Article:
We'll get to the news later, but let's get to some reviews.
A few years ago, writer-artist Matt Wagner put Batman, Superman, & Wonder Woman together in a miniseries entitled, Trinity, which was a big seller. With all that has happened at DC since then, the Rebirth initiative seemed like the right time to do a new, this time ongoing, Trinity book, one that doesn't require the reader to also invest in the heroes' individual books or Justice League.
As you probably know by now, the Superman we're seeing now is the one that existed prior to the New 52 era (2011-6), as the Man of Steel we read about the last five years has passed on, or so we think. This is the Supes who married Lois Lane, and, wonder of wonders, they have a son, Jonathan, named for Superman's adoptive Earth father. What writer-artist Francis Manapul is attempting to do is establish the theme of family in this book, with Wonder Woman & Batman, or, in this case, Princess Diana and Bruce Wayne, on a getting-to-know-you mission with Superman & Son. He's off to a good start.
We'll reserve a rating until later.
Speaking of Justice League, DC screwed the pooch with the last incarnation of Justice League of America, pulling writer-artist Bryan Hitch off that book to draw Justice League: Rebirth and script the subsequent ongoing relaunch of Justice League. Unfortunately, the central theme here is so confusing, I can't quite get on board with it. Not feeling it in the least bit. When you consider that for his comics debut, writer John Semper, the producer of the 1990's Spider-Man cartoon, is tweaking Cyborg's origin, perhaps in line with the storyline in Justice League, well, let's just say the books are better off in more capable hands, like those of Cyborg's co-creator, Marv Wolfman, who barely got started on the last Cyborg book before that was rebooted.
Justice League: Rebirth gets a C-. Justice League is worth a C.
As we're getting caught up with Green Arrow, some of you might be a wee bit confused about Oliver Queen's sister in this book, Emiko. Is she meant to be an analogue for Thea, from Arrow? Can't say for sure. I wasn't too thrilled with the conclusion of the first arc, as it got bogged down with supernatural themes that don't belong with GA. The 2nd arc is spotlighting Emiko and her mother, Shado. I guess then that Emiko is really Ollie's half-sister or something. Yeah, kind of like Thea.....!
Green Arrow's rating falls to a B-.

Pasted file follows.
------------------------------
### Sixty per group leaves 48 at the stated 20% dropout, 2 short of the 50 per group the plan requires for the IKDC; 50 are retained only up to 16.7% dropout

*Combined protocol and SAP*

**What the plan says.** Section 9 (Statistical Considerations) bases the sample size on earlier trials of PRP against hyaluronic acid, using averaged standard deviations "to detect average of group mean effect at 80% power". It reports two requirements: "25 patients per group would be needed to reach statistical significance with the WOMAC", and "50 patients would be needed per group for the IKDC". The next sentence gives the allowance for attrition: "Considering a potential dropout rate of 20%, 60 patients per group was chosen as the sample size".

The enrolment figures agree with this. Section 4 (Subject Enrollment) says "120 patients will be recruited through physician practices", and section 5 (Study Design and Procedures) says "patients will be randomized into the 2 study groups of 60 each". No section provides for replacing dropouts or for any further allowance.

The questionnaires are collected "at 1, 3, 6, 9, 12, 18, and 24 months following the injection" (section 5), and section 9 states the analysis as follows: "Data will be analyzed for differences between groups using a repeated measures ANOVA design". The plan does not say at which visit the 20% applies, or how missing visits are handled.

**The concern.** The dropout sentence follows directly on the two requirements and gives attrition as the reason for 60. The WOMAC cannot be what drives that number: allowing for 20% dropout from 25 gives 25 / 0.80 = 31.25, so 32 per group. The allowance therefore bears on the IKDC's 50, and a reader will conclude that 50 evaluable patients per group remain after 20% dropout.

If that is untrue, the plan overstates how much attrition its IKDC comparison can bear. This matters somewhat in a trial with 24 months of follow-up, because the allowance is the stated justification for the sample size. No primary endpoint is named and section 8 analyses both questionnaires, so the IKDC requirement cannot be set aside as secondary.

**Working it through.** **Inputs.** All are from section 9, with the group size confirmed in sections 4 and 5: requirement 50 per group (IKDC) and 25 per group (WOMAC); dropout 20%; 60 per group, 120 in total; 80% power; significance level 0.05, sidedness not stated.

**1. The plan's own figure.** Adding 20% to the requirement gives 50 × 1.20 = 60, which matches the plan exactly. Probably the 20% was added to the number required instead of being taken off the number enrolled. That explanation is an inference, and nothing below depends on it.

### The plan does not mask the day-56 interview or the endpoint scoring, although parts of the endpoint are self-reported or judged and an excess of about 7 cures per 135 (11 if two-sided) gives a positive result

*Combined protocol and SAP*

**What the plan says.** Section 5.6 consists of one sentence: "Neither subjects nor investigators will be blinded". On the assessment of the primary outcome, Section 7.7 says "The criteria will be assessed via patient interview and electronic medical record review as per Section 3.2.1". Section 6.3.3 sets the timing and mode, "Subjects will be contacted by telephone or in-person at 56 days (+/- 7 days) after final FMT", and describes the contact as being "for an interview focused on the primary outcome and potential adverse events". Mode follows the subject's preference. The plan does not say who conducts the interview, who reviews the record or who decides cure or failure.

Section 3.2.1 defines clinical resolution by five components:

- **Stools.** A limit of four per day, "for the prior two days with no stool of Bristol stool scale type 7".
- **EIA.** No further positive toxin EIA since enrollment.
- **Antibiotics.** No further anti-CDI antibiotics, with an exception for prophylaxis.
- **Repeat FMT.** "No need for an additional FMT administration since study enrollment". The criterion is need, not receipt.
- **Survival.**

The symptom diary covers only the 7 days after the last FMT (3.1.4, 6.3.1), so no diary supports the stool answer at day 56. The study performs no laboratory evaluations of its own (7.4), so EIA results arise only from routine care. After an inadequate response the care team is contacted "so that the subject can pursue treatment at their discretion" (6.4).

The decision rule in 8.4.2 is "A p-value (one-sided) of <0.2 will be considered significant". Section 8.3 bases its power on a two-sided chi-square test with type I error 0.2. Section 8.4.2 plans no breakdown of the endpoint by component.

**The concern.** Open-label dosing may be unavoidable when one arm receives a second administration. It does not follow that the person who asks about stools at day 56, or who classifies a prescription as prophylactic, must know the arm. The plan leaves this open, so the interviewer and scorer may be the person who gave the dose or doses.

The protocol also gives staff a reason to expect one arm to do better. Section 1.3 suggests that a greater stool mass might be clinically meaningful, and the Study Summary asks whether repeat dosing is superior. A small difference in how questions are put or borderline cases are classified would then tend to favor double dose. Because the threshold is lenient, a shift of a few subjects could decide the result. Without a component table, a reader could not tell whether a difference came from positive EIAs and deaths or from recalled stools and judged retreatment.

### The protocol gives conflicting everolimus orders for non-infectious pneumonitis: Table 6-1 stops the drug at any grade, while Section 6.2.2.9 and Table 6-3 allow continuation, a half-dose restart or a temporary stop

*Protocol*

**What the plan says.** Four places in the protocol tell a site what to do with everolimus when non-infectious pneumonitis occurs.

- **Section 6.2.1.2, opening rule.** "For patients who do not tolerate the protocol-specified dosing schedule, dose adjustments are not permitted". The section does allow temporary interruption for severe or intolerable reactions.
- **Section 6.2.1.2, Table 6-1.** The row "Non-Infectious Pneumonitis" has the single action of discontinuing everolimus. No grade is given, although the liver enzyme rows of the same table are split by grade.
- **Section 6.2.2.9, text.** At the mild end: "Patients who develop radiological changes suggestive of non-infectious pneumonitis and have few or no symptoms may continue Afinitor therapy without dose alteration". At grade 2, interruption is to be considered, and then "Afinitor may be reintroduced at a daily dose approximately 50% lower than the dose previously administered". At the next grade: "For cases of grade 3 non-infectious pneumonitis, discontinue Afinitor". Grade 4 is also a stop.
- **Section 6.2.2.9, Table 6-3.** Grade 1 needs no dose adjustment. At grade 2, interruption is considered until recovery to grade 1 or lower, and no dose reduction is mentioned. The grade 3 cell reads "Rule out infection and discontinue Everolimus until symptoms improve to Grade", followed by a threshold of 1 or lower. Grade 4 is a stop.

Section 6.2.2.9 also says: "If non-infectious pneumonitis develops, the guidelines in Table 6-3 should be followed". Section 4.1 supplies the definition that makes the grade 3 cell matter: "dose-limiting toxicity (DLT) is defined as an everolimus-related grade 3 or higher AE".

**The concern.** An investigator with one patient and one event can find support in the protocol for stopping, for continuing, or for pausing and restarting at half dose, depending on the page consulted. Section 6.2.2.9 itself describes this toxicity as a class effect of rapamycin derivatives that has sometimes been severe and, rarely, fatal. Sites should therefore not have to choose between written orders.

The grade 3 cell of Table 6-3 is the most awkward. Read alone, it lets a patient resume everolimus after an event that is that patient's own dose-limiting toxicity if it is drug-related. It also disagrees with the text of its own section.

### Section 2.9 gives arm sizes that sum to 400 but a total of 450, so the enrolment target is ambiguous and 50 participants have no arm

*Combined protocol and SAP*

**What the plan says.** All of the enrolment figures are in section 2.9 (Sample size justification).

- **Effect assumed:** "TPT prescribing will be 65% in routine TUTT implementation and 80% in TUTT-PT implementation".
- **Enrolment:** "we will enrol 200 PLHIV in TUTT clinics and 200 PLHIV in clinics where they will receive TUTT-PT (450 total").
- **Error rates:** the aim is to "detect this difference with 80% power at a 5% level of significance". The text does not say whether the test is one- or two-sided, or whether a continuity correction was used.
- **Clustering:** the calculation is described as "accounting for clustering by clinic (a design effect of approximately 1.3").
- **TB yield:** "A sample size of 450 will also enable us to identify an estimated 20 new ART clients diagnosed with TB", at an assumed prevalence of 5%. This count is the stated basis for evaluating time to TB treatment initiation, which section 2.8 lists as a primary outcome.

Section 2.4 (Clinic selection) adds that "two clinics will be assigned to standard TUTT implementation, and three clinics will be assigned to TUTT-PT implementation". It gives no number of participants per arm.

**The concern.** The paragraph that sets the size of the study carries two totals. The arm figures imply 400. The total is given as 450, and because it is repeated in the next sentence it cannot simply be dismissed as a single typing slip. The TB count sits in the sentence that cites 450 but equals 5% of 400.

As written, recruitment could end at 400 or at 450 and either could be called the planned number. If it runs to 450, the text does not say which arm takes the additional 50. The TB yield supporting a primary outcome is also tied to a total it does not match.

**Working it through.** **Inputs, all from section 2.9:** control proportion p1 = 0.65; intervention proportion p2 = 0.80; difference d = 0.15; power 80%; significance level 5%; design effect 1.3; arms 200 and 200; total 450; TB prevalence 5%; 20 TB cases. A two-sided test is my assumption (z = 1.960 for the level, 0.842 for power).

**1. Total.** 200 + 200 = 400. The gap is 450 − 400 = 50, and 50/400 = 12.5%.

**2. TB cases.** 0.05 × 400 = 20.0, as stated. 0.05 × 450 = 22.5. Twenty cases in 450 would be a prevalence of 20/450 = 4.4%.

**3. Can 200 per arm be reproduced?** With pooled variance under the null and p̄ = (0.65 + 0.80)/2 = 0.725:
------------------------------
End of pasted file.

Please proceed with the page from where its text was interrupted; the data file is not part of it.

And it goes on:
The other day, we found ourselves scoping out Afterlife With Archie 10, an interlude issue that shows us what writer Roberto Aguirre-Sacasa has done with Josie & the Pussycats. Judging from the Francesco Francavilla cover, I'd think they were turned into werewolves or something, but, well, not quite. They're vampires in this continuity, all of them over 100 years old. Aguirre-Sacasa has created his own pocket universe with the horror line, but as we've noted, he refuses to share his vision with others, otherwise the book would be further along than it is. Aguirre-Sacasa has been spending the bulk of his time in Hollywood working with producer Greg Berlanti on Supergirl and the forthcoming Riverdale. At least Afterlife can be considered a bi-monthly title, with the next issue scheduled for October, and issue 12 in time for the holidays. Luckily for Pussycats fans, the band now has their own "New Riverdale" book, which launched this week. We'll scope that another day.
Meanwhile, we speculated last time that the next "New Riverdale" book after Josie would feature Sabrina, off her appearance in Jughead. Nope. December sees the relaunch of a long dormant series, Reggie & Me, the "me" in the title being, most likely, Reggie's dog, Vader, something he didn't have in the original Reggie & Me back in the day. That series ended years ago, as did a companion book, Reggie's Wise Guy Jokes, and reprints from those books will be collected in a 1-shot special debuting a week after Reggie & Me volume 2 bows.
When ABC had The Bionic Woman & Wonder Woman on the air back in the 70's, no one gave a thought that there'd ever be a crossover, especially considering the two shows were produced by two different studios (Universal and WB, respectively). The success DC & Dynamite enjoyed with Wonder Woman '77, a sporadic series of specials, and The Bionic Woman: Season 4 miniseries, respectively, has led to the two iconic heroes coming together for the first time, under the Dynamite banner this time. Andy Mangels is writing the miniseries, also launching in December. That may be worth a look.
Meanwhile, DC finally pulls the trigger on a miniseries featuring two of their biggest teams, in Justice League vs. Suicide Squad, a 6-part weekly mini launching right before Christmas. That's the good news. The bad news is that it's overpriced at $4 per issue. The "Suicide Squad" DVD should be out by then, so maybe if you know someone who is a fan......!
DC & Boom! Studios' Batman '66 Meets Steed & Mrs. Peel wraps in December, so what could DC do for the next Batman '66 miniseries? Well, there hasn't been any word that I've picked up on at present, so let's just speculate. DC & IDW are doing a sequel to their popular Star Trek-Green Lantern miniseries, also in December. Since the Dynamic Duo have been meeting with well known TV spies, that gets me thinking.
What if Batman & Robin were to meet The Saint? or Maxwell Smart (Get Smart)? Or you could have Batgirl meet the Girl From U.N.C.L.E.. Yeah, that'd be along similar lines to Wonder Woman '77-Bionic Woman, but still.......! Now, can someone ask DC real nice about a series set in the universe of the Adventures of Superman.....?